16. Richard Hoste and Lefiti’s love child; insightfulness personified.

  17. Did Norman own the house and the Bates Motel outright?

    Bates owns neither. Since he never reported her death, his mother’s will never went through probate. The property might be considered his by inheritance, but not in a legal sense. And his constant impersonation of her surely constitutes fraud.

  18. I blame Xeones for the debacle that is H&R today.

    I shall sleep well tonight, then.
    [doffs top hat, bows]

  19. Perhaps. Or maybe you’re just covering for those evil lenders and their debt instruments of mental torture.

    Is it fraud to commit murder dressed as your mother? I mean, did Norman sign documents on her behalf? I don’t recall seeing anything like that in the movie.

  20. Well, he was certainly dressing like her to make people think she was still alive. Cashing social security checks, perhaps?

  21. My God, that would be truly abominable. Surely even a madman like Norman Bates wouldn’t do such a thing!

  22. You know, fraud requires intent. I wonder if anyone has ever raised an insanity defense to fraud?

    Psycho II should’ve addressed all of these open issues.

  23. I wonder if anyone has ever raised an insanity defense to fraud?

    And what Bates did with all that money Janet Leigh had stolen.

  24. To pay his lawyer, naturally.

  25. Did the lawyer know? Conspiracy after the fact!

  26. You guys need to brush up your Shakespeare.

    Everybody in town knew Norman’s mother was dead. Their mistake was that they thought it was a murder-suicide by the mother and her boyfriend. Norman actually killed both of ’em. Then he became his mother because he couldn’t handle the guilt.

  27. PRMP- I think he is using sarcasim….

    but well I’ve been wrong before

    Medic001

  28. Is it fraud to commit murder dressed as your mother?

    Fifty-two per cent of the studio audience say, “Yes.”

  29. Committing murder while dressed as your mother is virtually certain to get you on some sort of list.

  30. What does Shakespeare have to do with anything? Granted, Francis Bacon was a lawyer, but that’s neither here nor there.

    Did the community know that Mrs. Bates was dead? It’s been a while since I saw the film, but I thought no one knew. Well, no one but Norman.

    Here’s the basic elements of common law fraud (reality varies):

    (1) a false statement of a material fact, (2) knowledge on the part of the defendant that the statement is untrue, (3) intent on the part of the defendant to deceive the alleged victim, (4) justifiable reliance by the alleged victim on the statement, and (5) injury to the alleged victim as a result.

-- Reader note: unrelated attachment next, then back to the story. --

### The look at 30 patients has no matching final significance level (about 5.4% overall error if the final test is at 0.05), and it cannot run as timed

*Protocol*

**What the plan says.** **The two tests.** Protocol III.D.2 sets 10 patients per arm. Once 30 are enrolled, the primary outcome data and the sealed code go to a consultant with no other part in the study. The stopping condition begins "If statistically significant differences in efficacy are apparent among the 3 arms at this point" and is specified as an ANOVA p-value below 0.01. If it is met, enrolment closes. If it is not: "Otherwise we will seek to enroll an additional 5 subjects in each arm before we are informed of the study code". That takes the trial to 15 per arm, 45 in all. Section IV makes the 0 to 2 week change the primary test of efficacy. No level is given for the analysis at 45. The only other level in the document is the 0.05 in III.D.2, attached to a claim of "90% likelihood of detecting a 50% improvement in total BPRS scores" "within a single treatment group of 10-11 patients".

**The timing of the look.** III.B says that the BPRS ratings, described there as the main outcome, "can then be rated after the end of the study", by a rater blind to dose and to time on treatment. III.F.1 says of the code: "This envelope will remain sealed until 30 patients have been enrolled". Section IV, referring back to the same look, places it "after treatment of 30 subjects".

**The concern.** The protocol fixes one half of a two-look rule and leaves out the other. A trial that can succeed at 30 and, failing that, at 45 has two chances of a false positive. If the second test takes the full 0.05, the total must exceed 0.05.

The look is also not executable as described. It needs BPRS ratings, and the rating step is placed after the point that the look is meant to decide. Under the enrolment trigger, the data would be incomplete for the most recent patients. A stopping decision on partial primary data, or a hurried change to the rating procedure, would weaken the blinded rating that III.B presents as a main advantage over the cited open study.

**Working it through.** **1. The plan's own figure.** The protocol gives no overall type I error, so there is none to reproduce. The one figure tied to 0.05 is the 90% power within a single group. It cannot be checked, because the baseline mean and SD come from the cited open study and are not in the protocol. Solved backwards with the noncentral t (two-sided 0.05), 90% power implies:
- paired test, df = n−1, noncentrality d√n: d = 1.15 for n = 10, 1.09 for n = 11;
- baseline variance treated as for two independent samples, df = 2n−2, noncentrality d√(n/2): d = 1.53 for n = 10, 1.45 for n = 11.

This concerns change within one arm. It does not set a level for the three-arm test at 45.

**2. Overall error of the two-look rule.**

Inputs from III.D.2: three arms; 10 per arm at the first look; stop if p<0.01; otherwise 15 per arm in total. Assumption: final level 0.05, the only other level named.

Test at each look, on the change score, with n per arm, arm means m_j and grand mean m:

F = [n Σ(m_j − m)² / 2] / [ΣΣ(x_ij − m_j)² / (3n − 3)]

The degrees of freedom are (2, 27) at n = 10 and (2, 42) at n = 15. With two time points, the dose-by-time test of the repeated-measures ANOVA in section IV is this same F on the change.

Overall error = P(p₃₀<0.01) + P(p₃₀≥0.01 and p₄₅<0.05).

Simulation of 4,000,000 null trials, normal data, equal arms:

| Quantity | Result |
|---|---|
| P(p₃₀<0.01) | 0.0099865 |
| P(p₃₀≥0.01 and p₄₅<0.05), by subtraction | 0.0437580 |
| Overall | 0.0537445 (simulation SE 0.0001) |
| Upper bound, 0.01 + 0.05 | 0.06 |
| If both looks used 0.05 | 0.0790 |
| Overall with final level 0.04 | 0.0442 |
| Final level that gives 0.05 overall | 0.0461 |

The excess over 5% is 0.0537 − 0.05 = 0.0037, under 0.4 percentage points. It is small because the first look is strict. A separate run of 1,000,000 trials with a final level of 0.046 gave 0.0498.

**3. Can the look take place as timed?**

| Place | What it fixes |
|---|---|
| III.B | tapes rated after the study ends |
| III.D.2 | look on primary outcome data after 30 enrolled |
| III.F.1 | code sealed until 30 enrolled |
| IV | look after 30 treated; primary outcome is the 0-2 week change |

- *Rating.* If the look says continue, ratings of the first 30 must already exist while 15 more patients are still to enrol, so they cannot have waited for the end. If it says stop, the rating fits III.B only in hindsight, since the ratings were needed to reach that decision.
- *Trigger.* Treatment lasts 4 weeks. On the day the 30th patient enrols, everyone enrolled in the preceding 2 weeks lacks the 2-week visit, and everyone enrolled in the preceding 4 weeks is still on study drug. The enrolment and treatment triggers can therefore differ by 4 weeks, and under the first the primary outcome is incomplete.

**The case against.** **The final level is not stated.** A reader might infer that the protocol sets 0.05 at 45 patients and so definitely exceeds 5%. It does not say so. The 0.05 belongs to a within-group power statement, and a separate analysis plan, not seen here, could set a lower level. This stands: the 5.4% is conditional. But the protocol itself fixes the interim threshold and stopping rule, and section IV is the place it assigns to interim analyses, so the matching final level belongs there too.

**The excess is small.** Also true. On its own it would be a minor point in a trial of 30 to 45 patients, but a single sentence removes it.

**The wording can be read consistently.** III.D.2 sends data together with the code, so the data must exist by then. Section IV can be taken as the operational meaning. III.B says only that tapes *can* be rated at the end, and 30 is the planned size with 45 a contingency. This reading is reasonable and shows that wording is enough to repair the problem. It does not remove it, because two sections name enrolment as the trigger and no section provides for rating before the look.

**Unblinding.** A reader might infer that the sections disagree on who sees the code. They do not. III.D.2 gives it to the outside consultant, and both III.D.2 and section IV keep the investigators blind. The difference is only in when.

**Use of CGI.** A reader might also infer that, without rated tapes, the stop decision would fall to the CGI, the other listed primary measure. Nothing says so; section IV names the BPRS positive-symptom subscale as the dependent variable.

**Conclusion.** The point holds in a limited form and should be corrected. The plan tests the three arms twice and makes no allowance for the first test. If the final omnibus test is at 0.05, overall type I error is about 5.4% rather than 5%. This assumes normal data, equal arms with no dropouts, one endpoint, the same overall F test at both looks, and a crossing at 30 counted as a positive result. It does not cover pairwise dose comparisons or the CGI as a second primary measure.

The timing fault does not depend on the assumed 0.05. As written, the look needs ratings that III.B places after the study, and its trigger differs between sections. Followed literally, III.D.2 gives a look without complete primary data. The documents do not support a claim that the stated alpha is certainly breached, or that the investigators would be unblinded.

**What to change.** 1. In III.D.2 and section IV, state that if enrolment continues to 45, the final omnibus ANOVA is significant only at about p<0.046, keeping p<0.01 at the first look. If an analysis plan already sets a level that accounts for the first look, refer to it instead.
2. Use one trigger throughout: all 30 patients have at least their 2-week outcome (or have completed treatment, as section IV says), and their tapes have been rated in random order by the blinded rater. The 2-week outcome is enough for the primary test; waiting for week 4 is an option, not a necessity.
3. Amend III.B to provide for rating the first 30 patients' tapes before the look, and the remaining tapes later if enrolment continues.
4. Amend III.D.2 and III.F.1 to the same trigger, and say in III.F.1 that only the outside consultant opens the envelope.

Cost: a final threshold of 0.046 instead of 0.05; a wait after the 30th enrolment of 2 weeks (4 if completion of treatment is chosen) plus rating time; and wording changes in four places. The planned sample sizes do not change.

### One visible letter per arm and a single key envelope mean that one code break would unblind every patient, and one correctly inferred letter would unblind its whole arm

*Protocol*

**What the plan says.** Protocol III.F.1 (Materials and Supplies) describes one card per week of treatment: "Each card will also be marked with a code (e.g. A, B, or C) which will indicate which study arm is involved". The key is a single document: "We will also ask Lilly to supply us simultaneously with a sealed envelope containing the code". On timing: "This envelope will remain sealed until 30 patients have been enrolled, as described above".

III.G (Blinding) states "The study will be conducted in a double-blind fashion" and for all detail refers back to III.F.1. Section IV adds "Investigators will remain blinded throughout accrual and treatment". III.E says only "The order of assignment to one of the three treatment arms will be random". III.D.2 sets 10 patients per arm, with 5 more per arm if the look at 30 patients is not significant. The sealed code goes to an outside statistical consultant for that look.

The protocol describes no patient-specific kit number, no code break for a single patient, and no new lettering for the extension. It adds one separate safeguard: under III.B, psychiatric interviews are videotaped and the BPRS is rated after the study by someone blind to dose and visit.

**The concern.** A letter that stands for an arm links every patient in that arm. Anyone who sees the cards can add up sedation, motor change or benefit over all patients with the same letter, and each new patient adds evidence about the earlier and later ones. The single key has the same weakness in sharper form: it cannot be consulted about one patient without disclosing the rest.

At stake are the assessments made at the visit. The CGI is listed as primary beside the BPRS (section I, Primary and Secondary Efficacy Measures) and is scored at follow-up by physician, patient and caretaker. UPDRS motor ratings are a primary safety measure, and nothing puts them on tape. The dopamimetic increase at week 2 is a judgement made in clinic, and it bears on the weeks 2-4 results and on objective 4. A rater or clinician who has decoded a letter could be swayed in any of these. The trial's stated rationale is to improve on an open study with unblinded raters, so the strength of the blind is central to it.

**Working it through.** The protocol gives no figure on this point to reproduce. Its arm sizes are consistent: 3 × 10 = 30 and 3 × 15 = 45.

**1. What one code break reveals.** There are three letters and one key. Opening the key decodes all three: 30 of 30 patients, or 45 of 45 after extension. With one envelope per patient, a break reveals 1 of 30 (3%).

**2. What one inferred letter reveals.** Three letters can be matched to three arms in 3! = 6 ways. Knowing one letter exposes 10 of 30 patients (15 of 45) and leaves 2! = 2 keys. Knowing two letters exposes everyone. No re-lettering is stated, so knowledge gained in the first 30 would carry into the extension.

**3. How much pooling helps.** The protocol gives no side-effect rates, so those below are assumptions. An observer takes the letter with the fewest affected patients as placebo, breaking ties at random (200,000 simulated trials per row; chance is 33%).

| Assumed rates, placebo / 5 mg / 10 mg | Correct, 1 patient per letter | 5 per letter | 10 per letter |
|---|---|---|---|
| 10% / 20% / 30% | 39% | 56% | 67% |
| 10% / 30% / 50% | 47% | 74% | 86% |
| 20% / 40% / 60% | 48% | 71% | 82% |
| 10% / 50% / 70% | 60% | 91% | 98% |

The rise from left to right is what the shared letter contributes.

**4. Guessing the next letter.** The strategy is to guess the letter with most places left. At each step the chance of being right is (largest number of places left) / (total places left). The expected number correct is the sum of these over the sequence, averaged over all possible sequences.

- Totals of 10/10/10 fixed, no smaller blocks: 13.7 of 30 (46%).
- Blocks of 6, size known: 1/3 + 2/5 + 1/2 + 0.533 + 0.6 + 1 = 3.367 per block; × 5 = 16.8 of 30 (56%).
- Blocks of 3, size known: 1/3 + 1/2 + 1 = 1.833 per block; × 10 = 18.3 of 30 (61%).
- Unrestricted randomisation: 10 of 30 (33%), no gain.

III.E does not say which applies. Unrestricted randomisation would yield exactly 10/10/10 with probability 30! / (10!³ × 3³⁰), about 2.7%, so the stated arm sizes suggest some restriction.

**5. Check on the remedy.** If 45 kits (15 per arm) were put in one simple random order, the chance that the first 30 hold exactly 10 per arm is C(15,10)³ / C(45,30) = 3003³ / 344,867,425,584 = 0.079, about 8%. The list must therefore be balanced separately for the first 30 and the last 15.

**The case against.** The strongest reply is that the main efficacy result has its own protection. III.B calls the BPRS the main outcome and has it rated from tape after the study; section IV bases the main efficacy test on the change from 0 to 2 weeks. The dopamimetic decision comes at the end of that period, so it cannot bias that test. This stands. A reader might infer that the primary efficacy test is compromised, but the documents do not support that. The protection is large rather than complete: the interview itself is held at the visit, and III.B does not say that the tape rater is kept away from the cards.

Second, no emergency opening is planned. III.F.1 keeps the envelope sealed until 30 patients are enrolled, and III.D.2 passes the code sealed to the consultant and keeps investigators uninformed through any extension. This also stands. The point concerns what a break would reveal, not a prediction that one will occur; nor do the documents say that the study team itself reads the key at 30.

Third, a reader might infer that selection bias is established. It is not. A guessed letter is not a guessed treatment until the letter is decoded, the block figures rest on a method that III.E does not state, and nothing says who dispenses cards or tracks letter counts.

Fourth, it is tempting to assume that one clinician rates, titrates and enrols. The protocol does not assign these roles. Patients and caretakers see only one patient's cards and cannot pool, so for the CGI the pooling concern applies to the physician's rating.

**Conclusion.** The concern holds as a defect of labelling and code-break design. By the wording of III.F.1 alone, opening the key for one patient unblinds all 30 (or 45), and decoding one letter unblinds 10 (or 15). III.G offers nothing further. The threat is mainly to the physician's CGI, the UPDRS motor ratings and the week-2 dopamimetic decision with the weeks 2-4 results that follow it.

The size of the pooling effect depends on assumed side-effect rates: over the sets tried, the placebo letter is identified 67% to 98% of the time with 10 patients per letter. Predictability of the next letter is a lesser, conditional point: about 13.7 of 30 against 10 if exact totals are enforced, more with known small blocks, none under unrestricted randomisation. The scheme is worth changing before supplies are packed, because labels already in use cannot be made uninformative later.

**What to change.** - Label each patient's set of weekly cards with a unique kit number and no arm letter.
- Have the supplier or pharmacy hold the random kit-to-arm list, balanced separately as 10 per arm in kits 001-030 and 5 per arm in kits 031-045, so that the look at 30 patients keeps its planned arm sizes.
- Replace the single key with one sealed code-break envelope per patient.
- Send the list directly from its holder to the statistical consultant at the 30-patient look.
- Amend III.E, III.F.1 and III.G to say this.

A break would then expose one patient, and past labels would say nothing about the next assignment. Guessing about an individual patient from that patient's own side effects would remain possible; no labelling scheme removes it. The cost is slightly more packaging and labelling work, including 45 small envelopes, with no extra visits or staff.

Where’s Norman’s fraud? Sounds to me like that there are some serious issues here. One is who Norman wanted to deceive. I think it might have been himself.

    Murder, on the other hand, should have been easier to prove, barring a good insanity defense.

  31. Did the community know that Mrs. Bates was dead? It’s been a while since I saw the film, but I thought no one knew. Well, no one but Norman.

    Yeah — that’s why the sheriff tells what’s-his-face and Janet Leigh’s sister that they can’t have seen Norman’s mother’s shadow in the window of the house.

    (“Shakespeare” is a term of art. Goes back to Lord Coke, I think.)

  32. Parents Rights / Marine Patriot ?

    Why, he wouldn’t even hurt a fly.

  33. (3) intent on the part of the defendant to deceive the alleged victim

    If the intent of the defendant is to commit murder, there is little point in deceiving the victim as to his identity, unless the defendant expects to avert any consequent haunting or other supernatural bedevilment.

  34. that’s why the sheriff tells what’s-his-face and Janet Leigh’s sister that they can’t have seen Norman’s mother’s shadow in the window of the house.

    I had forgot that bit. All I really watch is the shower scene over and over and over and over and over and over and over and over and over and over and over and over and over and over and over and over and over and over and over and over and over again.

    And then I watch it again.

  35. Attorney,

    Oh, yeah, I remember that now. Guess Norman did own everything. SugarFree has deceived us all again.

    I was making a funny about Shakespeare, dude.

  36. but the kind of deadbeats who would (for example) spend a home equity line of credit pimping out a bathroom while not repairing a dangerously rotted load-bearing beam.